One major water challenge is Line 5 and the safety of the water in the Straits. We all know the catastrophic result to all aspects of the water including the plants, animals, humans, and the economic impact to the state. 

On a broader scale, water is not a commodity, it is a right. We all need water to live, to eat, and to sustain life as we know it. The question is, how do we come together to have clean water for all? 

 

Do you see reasons for hope that we will successfully address these challenges and if so, how?

Yes, there is hope. There are many people around the world who are sharing ideas, concepts, and coming together through symposiums, Facebook, etc. to discuss and share ideas about clean water and providing water to all. We have seen demonstrations, proposed legislation, and rallies regarding positive change toward water. If there is continued dialogue and the sharing of information, there is hope for change.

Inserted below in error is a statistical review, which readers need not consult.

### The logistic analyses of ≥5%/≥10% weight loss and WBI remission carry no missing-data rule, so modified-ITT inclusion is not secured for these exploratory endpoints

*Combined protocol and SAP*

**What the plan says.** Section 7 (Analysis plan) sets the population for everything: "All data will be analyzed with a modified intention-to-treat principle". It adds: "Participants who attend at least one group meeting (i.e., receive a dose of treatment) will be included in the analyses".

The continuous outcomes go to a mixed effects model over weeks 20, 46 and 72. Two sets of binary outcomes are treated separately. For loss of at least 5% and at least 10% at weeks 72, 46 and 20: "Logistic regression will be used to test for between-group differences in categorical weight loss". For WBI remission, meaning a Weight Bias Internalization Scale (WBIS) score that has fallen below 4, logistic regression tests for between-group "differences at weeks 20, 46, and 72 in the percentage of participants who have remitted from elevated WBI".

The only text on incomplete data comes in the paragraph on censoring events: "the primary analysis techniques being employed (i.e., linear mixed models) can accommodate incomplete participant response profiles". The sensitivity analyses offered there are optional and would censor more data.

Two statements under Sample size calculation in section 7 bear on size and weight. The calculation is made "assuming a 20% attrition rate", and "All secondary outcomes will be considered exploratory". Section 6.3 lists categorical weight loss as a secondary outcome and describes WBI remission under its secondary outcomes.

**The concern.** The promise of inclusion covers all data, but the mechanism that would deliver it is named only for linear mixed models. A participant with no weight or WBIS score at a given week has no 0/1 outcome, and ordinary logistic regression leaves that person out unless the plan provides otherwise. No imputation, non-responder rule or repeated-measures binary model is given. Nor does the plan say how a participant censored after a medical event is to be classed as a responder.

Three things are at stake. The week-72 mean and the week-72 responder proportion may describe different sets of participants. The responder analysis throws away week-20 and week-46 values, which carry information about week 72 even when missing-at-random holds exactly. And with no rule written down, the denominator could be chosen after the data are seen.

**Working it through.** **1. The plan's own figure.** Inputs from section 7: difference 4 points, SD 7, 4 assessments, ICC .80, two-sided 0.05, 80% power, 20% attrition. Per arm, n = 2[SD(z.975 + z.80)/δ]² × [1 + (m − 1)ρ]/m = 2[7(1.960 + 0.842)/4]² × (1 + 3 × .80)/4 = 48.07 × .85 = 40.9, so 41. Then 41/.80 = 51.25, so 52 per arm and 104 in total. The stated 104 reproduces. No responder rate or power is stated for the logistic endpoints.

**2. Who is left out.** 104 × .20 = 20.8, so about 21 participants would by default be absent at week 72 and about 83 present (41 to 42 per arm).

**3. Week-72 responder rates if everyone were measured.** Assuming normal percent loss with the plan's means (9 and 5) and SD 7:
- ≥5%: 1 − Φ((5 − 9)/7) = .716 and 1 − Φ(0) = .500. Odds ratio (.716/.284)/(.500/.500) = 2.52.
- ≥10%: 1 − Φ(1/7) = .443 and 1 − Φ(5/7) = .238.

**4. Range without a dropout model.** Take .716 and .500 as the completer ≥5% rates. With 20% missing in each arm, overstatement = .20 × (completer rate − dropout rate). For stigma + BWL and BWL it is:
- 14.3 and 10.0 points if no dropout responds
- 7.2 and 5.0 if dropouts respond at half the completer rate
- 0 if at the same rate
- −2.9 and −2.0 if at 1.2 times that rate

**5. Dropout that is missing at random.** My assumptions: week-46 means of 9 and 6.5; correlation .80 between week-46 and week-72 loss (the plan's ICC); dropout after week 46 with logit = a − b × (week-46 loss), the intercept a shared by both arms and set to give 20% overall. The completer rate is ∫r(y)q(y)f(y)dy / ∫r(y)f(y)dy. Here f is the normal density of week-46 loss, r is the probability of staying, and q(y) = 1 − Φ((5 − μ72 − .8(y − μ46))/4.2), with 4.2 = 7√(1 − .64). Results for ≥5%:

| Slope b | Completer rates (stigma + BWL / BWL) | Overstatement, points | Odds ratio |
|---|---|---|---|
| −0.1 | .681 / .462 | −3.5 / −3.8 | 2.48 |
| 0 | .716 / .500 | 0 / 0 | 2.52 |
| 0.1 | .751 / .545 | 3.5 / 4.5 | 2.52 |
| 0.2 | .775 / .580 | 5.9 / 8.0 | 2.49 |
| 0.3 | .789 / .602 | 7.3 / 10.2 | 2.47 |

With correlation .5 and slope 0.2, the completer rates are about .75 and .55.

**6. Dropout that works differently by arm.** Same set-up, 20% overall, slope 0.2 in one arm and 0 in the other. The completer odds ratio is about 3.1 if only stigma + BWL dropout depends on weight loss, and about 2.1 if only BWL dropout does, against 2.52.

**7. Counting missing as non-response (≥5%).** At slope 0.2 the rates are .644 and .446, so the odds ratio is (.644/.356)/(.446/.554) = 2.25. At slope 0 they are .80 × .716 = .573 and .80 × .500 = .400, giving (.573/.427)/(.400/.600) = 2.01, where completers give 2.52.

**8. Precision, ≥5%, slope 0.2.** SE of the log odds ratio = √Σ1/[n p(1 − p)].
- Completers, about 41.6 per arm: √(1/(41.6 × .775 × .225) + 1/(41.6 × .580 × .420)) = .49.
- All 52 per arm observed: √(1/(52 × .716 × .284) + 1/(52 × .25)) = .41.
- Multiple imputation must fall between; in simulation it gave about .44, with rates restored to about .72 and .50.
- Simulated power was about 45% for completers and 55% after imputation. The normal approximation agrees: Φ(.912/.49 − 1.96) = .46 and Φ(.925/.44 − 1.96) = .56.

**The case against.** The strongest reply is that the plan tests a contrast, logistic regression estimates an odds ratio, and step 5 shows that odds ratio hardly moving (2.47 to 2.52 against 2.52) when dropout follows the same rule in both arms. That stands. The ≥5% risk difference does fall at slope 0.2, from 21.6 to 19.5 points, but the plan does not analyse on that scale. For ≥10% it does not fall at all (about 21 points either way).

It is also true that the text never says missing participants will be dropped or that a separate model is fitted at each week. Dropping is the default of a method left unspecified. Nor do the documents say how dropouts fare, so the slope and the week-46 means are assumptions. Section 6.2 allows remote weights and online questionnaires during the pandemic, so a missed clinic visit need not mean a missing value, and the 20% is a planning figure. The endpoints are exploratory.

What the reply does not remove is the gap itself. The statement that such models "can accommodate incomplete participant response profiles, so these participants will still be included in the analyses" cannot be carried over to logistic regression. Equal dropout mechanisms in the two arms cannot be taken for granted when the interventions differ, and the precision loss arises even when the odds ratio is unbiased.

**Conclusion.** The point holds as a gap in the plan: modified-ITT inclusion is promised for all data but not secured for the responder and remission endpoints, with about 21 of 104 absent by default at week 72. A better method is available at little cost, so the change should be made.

President Trump’s Executive Order to Industrialize Great Lakes Violates the Public Trust


On June 19, 2018, President Trump issued an Executive Order that declared “the ocean, coastal, and Great Lakes waters of the United States are foundational to economy, security, global competitiveness, and well-being of the United States.” The purpose of this order is three-fold:

  1. Facilitate economic growth and industrial use of the Great Lakes, including increased off shore oil and gas exploitation from beneath the oceans and Great Lakes;
  2. Form partnerships between governments, scientists, and industries to better inform decisions and enhance development opportunities for industries in or along the oceans and Great Lakes;